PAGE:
What Is Globalization?

What Is Globalization?
Globalization is a process of interaction and integration among the people,
companies, and governments of different nations, a process driven by international
trade and investment and aided by information technology. This process has effects
on the environment, on culture, on political systems, on economic
development and prosperity, and on human physical well-being in societies around
the world.

What Is Globalization?

Globalization is not new, though. For thousands of years, people—and, later,
corporations—have been buying from and selling to each other in lands at great
distances, such as through the famed Silk Road across Central Asia that connected
China and Europe during the Middle Ages. Likewise, for centuries, people and
corporations have invested in enterprises in other countries. In fact, many of the
features of the current wave of globalization are similar to those prevailing before
the outbreak of the First World War in 1914.


But policy and technological developments of the past few decades have spurred
increases in cross-border trade, investment, and migration so large that many
observers believe the world has entered a qualitatively new phase in its economic
development. Since 1950, for example, the volume of world trade has increased by
20 times, and from just 1997 to 1999 flows of foreign investment nearly doubled,
from $468 billion to $827 billion. Distinguishing this current wave of globalization
from earlier ones, author Thomas Friedman has said that today globalization is
“farther, faster, cheaper, and deeper.”
This current wave of globalization has been driven by policies that have opened
economies domestically and internationally. In the years since the Second World
War, and especially during the past two decades, many governments have adopted
free-market economic systems, vastly increasing their own productive potential
and creating myriad new opportunities for international trade and investment.


Governments also have negotiated dramatic reductions in barriers to commerce
and have established international agreements to promote trade in goods, services,
and investment. Taking advantage of new opportunities in foreign markets,
corporations have built foreign factories and established production and marketing
arrangements with foreign partners. A defining feature of globalization, therefore,
is an international industrial and financial business structure.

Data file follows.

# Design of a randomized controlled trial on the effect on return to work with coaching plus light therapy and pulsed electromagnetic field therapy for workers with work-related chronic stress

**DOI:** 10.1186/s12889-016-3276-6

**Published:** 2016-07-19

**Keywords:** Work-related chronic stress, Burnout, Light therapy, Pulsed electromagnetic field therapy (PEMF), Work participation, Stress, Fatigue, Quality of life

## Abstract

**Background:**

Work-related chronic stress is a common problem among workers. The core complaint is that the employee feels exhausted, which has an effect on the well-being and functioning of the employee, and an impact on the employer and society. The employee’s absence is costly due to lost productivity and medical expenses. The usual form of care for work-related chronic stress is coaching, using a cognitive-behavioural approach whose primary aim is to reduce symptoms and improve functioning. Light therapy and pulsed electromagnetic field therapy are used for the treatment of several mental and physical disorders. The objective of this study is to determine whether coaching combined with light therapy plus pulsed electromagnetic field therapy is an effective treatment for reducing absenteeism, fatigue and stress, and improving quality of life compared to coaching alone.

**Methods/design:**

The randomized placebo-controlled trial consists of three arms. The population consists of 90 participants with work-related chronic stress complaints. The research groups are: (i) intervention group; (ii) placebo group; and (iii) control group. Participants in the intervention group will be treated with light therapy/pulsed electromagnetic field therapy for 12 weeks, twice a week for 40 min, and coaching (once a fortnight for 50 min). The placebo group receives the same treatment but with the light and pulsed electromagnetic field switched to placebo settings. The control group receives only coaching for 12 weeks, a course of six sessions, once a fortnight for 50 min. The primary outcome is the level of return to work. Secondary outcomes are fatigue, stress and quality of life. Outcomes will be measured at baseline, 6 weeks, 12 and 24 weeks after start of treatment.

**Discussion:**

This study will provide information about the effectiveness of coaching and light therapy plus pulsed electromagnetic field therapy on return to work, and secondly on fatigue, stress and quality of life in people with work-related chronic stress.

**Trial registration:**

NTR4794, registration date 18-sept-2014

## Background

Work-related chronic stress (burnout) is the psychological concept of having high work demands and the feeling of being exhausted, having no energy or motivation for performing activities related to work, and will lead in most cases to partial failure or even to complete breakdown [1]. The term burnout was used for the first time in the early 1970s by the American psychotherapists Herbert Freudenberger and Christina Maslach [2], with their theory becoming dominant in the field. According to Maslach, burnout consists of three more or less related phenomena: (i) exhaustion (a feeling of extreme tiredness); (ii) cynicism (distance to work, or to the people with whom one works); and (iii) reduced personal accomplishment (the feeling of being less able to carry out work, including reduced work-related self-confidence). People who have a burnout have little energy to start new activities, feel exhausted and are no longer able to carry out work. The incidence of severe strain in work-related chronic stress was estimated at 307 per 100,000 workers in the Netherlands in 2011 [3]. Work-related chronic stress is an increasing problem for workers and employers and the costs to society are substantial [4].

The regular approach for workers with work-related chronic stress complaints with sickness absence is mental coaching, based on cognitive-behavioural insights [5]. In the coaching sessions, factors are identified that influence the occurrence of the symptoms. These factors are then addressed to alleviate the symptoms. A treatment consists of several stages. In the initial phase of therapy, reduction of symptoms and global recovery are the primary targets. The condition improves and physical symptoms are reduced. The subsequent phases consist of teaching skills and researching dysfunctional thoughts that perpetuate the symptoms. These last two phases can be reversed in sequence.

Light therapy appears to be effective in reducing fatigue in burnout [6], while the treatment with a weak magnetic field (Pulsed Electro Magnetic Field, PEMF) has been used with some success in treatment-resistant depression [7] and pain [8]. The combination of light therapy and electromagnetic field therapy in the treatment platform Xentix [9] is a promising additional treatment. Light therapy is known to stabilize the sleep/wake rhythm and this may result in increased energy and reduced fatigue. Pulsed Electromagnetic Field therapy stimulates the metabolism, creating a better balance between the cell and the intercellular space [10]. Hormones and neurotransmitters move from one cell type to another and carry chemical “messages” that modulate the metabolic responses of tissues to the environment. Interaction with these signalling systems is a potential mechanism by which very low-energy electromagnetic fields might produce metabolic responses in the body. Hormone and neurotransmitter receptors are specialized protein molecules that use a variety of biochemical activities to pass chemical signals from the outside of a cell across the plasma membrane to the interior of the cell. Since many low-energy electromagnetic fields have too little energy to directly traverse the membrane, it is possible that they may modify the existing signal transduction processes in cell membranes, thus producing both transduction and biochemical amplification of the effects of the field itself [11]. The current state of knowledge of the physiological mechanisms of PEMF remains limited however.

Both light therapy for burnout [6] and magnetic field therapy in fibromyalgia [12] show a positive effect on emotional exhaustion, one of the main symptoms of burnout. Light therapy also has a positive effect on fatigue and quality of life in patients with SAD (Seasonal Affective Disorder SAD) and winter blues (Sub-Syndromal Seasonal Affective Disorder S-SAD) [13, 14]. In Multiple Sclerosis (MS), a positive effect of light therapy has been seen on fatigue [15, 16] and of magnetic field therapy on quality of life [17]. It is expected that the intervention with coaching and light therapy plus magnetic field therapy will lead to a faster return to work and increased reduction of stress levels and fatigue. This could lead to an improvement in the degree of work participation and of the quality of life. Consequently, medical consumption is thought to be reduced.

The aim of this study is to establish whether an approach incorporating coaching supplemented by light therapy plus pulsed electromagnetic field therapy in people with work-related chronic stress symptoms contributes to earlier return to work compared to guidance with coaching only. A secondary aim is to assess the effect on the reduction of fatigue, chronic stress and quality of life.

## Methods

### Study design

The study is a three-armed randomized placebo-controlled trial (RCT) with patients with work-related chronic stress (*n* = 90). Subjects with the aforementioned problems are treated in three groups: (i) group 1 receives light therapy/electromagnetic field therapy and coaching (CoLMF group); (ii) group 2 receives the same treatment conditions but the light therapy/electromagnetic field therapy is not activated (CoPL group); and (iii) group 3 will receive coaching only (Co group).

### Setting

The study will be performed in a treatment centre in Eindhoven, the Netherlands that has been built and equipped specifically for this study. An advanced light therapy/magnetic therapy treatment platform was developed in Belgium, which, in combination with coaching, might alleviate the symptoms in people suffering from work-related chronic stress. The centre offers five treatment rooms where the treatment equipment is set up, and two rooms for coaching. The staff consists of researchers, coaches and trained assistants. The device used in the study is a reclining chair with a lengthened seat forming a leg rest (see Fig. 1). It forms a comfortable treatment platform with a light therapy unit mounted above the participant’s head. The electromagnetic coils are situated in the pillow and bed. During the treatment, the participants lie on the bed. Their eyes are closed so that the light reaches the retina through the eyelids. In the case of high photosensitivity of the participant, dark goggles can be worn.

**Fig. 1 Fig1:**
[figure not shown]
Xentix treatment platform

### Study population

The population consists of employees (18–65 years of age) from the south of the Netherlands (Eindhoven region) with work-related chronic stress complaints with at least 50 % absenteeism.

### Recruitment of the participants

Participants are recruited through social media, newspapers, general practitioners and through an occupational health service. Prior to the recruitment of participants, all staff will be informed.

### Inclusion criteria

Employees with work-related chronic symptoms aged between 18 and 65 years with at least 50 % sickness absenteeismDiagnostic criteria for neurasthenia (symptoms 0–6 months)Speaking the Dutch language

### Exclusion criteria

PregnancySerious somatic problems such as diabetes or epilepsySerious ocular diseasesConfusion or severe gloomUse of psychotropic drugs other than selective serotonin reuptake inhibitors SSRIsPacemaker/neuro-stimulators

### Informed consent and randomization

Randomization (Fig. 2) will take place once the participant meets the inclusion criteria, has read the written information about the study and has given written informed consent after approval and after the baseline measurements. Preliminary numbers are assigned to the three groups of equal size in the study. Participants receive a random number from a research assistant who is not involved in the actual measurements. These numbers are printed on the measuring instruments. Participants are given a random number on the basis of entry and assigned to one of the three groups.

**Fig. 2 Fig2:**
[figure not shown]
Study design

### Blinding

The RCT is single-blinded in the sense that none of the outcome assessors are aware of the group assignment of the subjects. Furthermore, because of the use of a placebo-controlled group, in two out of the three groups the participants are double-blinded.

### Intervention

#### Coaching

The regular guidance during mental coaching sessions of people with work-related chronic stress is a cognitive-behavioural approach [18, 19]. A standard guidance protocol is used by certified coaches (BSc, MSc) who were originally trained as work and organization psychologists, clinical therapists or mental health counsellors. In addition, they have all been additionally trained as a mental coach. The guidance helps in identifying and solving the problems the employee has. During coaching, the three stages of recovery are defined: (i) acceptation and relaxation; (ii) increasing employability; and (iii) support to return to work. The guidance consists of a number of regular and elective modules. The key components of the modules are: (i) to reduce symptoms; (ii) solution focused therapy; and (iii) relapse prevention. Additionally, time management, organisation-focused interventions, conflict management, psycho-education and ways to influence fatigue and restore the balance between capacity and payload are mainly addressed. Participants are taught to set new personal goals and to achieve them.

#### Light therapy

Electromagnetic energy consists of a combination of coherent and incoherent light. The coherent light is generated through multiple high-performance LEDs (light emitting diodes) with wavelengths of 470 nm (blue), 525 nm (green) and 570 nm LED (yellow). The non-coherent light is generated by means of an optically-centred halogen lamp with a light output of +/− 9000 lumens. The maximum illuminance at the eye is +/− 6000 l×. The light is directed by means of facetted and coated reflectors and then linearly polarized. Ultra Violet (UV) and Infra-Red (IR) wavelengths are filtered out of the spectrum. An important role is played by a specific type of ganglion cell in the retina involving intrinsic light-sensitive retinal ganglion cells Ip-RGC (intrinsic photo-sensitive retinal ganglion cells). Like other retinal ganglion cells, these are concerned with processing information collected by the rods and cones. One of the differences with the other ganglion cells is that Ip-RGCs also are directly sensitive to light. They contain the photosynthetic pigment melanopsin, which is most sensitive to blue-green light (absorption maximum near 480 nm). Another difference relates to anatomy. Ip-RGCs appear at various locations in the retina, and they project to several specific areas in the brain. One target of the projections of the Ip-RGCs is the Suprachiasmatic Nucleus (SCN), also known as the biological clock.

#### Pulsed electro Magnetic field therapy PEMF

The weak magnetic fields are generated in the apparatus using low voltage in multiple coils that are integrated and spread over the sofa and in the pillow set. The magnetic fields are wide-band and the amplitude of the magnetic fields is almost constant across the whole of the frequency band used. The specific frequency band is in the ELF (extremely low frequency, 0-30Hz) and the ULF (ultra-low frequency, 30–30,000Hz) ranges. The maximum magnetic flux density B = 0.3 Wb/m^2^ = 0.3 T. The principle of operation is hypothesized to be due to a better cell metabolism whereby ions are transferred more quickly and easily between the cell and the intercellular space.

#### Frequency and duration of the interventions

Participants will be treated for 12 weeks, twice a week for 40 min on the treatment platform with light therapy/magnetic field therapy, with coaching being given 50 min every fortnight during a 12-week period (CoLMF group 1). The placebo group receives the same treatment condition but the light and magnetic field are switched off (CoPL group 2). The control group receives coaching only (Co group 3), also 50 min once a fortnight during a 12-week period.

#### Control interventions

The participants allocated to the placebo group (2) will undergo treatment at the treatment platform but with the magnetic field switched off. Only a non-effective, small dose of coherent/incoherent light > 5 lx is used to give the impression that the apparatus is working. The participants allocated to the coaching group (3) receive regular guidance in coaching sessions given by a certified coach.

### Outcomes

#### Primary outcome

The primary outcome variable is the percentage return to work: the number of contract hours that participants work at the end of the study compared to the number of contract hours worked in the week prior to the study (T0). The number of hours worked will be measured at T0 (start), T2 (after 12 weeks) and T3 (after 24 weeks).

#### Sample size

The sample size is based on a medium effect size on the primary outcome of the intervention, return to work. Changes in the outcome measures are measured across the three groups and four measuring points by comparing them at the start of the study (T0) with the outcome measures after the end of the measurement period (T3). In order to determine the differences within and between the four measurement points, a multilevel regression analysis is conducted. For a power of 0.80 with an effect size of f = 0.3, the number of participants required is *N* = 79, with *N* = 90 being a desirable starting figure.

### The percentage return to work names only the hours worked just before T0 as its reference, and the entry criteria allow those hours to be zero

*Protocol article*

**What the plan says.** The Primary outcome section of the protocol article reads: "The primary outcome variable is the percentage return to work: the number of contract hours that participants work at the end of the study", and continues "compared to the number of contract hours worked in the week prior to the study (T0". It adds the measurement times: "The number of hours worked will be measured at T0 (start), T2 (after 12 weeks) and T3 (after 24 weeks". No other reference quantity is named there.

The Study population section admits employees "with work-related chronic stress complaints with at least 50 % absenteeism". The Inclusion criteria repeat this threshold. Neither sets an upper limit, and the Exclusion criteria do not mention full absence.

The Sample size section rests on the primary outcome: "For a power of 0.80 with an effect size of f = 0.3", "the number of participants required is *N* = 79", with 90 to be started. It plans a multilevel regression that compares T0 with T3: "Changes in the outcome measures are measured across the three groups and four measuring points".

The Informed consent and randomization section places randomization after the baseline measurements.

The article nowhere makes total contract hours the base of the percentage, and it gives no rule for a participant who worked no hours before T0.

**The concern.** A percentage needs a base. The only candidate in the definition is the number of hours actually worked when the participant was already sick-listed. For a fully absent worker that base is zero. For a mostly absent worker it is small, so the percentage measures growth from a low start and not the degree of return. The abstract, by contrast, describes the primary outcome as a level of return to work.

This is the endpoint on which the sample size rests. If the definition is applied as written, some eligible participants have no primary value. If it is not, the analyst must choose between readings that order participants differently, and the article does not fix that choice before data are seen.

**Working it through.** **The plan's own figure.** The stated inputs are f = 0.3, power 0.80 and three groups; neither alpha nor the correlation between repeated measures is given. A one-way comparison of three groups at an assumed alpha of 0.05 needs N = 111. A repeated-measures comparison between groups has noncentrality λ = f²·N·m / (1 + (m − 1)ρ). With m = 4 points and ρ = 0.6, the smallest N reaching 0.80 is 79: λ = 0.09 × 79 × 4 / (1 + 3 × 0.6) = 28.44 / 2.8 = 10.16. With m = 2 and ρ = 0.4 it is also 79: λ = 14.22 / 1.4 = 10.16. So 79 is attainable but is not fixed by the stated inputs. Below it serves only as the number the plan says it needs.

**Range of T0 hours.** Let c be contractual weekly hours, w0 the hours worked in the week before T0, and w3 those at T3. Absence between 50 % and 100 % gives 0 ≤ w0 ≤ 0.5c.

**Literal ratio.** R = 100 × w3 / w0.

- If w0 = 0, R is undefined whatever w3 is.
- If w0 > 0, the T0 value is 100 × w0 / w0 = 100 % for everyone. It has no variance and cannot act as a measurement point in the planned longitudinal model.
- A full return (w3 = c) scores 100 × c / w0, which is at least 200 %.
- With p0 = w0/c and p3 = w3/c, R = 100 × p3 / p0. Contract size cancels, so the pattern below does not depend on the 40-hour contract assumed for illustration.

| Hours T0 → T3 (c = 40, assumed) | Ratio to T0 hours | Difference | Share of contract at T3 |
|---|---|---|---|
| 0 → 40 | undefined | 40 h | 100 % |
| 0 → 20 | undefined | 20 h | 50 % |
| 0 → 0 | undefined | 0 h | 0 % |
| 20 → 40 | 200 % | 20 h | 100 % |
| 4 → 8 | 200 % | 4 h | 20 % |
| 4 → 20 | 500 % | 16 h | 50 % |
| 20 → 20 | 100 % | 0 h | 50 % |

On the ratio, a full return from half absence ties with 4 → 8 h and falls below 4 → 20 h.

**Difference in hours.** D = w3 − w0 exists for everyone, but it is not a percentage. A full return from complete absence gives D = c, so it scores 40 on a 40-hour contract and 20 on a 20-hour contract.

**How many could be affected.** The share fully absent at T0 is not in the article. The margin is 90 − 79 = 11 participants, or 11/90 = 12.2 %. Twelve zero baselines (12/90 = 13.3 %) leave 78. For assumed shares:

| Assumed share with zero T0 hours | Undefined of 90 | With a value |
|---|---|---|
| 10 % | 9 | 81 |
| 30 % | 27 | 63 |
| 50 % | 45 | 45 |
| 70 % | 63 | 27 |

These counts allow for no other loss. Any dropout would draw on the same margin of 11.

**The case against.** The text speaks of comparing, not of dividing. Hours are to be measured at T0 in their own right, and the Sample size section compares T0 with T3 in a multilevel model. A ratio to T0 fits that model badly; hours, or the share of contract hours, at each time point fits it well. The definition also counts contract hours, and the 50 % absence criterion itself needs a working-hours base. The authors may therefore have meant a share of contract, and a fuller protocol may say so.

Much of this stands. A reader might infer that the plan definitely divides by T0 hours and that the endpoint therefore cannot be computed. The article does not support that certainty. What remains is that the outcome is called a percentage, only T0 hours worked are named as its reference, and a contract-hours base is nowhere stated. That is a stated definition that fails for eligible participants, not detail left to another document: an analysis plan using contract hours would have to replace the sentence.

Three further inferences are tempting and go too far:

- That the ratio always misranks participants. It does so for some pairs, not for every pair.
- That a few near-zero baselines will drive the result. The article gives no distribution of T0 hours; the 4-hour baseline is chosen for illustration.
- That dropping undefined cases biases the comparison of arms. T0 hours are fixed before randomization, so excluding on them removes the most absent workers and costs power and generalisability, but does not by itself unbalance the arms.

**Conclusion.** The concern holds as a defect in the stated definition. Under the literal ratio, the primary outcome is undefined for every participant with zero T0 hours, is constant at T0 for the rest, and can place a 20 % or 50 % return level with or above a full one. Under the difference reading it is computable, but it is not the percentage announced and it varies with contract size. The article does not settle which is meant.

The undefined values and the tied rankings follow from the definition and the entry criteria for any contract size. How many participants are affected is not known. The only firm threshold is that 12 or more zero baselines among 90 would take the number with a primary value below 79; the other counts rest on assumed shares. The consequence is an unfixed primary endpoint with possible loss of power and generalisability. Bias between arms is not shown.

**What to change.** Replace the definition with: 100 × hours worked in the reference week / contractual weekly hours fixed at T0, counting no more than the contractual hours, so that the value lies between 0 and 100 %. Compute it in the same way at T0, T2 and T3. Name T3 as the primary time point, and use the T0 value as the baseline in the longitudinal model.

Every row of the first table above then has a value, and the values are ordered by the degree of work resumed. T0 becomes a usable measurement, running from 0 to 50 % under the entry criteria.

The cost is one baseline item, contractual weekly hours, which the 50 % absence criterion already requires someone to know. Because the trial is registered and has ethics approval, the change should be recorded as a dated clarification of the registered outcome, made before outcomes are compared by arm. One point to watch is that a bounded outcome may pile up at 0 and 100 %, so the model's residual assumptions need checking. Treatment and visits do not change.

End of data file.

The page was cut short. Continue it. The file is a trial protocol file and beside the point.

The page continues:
Technology has been the other principal driver of globalization. Advances in
information technology, in particular, have dramatically transformed economic
life. Information technologies have given all sorts of individual economic actors—
consumers, investors, businesses—valuable new tools for identifying and pursuing
economic opportunities, including faster and more informed analyses of economic
trends around the world, easy transfers of assets, and collaboration with far-flung
partners.


Globalization is deeply controversial, however. Proponents of globalization argue
that it allows poor countries and their citizens to develop economically and raise
their standards of living, while opponents of globalization claim that the creation of
an unfettered international free market has benefited multinational corporations in
the Western world at the expense of local enterprises, local cultures, and common
people. Resistance to globalization has therefore taken shape both at a popular and
at a governmental level as people and governments try to manage the flow of
capital, labor, goods, and ideas that constitute the current wave of globalization.
To find the right balance between benefits and costs associated with globalization,
citizens of all nations need to understand how globalization works and the policy
choices facing them and their societies.

Information Technology

Introduction
In nearly every corner of the world, from Mumbai to Madrid, one cannot enter a
café or walk down the street without seeing someone talking, texting, or surfing the
Internet on their cell phones, laptops or tablet PCs. Information Technology (IT)
has become ubiquitous and is changing every aspect of how people live their lives.
Recent advances in our ability to communicate and process information in digital